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JMV48
Level 1

Received a 1099S for property I sold that was acquired thru a quit claim deed when my sister passed away. The 1040 asks for the cost basis. How is this determined?

I received a 1099S for property that I acquired thru a quit claim deed, when my sister passed away. The form 1040 seeks a cost basis for determining a taxable event. How is this determined?

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ColeenD3
Employee Tax Expert

Received a 1099S for property I sold that was acquired thru a quit claim deed when my sister passed away. The 1040 asks for the cost basis. How is this determined?

If it was done at the time of death, then it is an inheritance and your basis is her Fair Market Value of the property at the time of death. If you were deeded the property before she died, then it is a gift, and your basis is the lower of the basis or the FMV. Since the property has probably appreciated, her basis (cost plus improvements) is your basis.

 

@JMV48

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ColeenD3
Employee Tax Expert

Received a 1099S for property I sold that was acquired thru a quit claim deed when my sister passed away. The 1040 asks for the cost basis. How is this determined?

If it was done at the time of death, then it is an inheritance and your basis is her Fair Market Value of the property at the time of death. If you were deeded the property before she died, then it is a gift, and your basis is the lower of the basis or the FMV. Since the property has probably appreciated, her basis (cost plus improvements) is your basis.

 

@JMV48

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Carl
Level 15

Received a 1099S for property I sold that was acquired thru a quit claim deed when my sister passed away. The 1040 asks for the cost basis. How is this determined?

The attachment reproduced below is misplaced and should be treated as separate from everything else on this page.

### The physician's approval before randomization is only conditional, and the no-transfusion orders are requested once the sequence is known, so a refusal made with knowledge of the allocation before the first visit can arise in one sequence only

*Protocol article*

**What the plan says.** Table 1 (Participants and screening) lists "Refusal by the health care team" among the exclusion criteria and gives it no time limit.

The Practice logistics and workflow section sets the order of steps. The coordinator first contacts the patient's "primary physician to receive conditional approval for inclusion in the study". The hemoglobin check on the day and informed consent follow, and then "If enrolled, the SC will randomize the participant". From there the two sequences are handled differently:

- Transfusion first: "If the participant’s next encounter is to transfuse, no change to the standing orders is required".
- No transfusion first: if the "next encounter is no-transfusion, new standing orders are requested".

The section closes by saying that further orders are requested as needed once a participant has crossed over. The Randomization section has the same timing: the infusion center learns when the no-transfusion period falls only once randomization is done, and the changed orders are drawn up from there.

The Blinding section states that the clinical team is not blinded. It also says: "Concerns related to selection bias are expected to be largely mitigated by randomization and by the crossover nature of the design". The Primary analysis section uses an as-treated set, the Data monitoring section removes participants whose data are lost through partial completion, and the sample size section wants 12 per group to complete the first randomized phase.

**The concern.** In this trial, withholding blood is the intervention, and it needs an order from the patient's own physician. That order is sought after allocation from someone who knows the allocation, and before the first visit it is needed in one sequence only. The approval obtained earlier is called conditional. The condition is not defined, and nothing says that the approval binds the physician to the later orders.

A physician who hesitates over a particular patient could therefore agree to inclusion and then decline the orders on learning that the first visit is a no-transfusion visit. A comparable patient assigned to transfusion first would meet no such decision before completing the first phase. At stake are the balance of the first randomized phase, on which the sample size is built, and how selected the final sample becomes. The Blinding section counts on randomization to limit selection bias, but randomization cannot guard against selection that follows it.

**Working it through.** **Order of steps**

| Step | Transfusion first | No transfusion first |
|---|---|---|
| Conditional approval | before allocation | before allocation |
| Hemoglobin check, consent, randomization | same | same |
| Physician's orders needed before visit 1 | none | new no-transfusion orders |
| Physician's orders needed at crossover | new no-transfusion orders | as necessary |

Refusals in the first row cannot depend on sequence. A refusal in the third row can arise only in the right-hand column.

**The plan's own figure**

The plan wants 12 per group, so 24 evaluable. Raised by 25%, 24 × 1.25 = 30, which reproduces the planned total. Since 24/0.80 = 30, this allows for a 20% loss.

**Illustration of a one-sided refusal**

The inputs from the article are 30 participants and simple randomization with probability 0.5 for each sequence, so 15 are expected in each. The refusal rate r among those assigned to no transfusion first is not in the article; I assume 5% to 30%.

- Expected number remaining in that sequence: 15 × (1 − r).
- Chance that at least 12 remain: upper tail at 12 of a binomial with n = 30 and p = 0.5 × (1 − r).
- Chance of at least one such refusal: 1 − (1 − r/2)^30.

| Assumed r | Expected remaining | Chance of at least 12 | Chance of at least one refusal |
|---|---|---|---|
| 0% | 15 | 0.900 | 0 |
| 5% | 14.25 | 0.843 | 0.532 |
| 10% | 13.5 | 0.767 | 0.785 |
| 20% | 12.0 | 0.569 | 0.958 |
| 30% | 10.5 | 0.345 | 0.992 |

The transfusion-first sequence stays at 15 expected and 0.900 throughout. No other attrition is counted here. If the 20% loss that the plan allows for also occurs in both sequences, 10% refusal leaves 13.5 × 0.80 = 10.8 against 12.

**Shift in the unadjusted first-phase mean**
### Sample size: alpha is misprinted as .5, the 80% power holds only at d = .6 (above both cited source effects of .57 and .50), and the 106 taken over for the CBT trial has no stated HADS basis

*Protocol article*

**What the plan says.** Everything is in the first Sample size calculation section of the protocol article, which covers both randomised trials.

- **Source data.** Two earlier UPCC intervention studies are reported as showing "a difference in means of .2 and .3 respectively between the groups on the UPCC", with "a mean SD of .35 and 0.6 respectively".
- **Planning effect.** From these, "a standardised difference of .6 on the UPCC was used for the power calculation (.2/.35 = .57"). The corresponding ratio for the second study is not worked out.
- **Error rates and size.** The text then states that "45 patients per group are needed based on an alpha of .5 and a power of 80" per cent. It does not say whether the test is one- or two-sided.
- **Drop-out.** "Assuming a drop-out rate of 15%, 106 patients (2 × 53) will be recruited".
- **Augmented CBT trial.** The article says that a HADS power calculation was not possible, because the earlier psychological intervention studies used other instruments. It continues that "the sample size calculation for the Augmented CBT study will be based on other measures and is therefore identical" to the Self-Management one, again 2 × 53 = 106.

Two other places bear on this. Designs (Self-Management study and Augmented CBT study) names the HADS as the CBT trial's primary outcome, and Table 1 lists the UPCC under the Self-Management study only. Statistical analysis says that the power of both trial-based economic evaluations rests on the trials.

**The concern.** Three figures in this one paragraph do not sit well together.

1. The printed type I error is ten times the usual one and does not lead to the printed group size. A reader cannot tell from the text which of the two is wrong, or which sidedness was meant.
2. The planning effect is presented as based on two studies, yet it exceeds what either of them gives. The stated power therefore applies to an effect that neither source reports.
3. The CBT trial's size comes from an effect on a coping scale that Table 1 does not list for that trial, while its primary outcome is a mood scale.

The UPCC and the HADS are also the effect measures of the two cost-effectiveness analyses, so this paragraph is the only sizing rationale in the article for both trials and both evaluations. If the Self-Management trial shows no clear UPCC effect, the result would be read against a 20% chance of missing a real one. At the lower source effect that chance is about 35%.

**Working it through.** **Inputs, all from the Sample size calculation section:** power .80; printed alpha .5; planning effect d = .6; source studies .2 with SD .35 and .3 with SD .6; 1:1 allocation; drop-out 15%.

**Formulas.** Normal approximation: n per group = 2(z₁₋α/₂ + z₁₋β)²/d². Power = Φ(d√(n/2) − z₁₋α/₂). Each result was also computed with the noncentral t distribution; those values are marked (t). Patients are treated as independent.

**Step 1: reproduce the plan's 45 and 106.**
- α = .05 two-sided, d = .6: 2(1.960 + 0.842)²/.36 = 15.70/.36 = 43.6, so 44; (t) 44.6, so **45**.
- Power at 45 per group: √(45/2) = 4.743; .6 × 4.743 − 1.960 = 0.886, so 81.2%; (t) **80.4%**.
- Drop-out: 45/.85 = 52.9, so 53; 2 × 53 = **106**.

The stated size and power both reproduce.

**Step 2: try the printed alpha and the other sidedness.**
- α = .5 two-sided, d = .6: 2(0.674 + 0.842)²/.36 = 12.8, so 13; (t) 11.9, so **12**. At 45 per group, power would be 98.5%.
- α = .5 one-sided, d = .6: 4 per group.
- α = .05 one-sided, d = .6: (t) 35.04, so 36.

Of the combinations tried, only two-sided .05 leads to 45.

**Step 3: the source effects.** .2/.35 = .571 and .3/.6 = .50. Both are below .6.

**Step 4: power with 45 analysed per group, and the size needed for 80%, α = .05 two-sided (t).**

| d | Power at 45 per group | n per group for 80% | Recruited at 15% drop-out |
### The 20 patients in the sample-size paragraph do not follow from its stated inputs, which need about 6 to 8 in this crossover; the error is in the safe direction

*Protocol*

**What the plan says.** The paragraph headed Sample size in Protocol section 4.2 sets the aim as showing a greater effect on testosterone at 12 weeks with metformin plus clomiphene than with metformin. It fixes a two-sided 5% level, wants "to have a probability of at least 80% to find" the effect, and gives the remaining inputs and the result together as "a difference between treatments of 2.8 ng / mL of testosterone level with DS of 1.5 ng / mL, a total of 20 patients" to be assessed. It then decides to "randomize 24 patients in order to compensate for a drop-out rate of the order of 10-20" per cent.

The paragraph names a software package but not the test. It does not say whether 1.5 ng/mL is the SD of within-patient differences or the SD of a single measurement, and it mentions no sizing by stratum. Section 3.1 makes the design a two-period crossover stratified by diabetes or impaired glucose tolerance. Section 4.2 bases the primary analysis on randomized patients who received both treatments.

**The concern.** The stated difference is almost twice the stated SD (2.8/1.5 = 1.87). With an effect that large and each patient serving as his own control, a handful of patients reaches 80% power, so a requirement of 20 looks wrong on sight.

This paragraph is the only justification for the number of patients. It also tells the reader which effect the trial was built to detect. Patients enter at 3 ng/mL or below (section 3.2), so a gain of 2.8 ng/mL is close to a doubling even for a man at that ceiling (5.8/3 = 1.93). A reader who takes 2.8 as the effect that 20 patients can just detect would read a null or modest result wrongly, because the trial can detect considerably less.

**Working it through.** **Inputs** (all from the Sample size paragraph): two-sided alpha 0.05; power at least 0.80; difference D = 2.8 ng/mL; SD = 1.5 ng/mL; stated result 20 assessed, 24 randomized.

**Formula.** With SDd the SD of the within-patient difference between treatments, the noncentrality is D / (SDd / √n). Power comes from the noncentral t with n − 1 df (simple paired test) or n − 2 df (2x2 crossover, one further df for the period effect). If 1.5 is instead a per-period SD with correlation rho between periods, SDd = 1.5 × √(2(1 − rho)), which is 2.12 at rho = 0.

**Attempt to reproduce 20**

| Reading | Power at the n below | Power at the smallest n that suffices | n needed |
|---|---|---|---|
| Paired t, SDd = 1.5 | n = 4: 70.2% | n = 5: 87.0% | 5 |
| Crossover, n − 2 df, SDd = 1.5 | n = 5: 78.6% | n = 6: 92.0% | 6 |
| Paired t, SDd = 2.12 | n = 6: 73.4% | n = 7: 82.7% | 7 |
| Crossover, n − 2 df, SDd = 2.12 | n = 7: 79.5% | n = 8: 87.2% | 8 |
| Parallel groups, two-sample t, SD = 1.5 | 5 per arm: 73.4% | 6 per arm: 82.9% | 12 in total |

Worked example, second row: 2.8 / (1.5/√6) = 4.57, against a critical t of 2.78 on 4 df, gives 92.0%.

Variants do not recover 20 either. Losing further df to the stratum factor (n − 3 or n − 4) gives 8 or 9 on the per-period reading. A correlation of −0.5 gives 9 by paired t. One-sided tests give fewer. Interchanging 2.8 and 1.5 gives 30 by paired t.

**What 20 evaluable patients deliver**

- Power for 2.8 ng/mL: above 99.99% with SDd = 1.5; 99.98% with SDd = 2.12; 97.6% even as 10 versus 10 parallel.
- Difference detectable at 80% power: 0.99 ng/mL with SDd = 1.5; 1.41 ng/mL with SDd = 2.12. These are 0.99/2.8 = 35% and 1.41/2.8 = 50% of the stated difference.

How is this determined?

It depends on when the quit-claim deed was completed. If completed prior to her passing, then it's a gift. That means you get "EVERYTHING" at it's original cost basis. That cost basis would be what your sister paid for the property originally, and that includes the cost of any property improvements your sister may have paid for during her period of ownership. 

You also are gifted all prior depreciation already taken by her. That means when you sell the property, you have to recapture that depreciation and pay taxes on it. That recaptured depreciation is added to your AGI and has the potential to bump you into the next higher tax bracket.

Additionally, you also get all of her carry over losses (as shown on her IRS Form 8582)  which can help reduce your taxable gain on the sale of the property.

 

If you were titled the property after her passing, then it's not a gift. It's an inheritance. Your cost basis is whatever the FMV of the property was on the date of her passing - not the date it was titled to you. You also do *NOT* get her carry over losses *or* her prior depreciation. It starts all over for you from square one on everything.

If *you* did not rent the property and there was not a renter in the property at the time of the sale, then you'll report this in the "sale of home (gain or loss)" section and make sure you indicate it was inherited. Otherwise, you'll be taxed at the higher short-term capital gains tax rate.

If you did rent the property or if there was a renter in the property when it was titled to you, then you'll report the sale in the Rental & Royalty Income (SCH E) section of the program. Again, make sure to indicate that your acquisition of the property was through inheritance. Otherwise, you'll be taxed at that higher rate on your gain.

If you actually inherited the property and it was not a gift, and you need assistance with determining it's FMV, then so long as the sale price isn't to far outside the range of "normal" for like-kind properties in the same area, then use the sale price as your cost basis. Shouldn't be an issue provided you sold the property in the same tax year it was inherited and titled to you.

 

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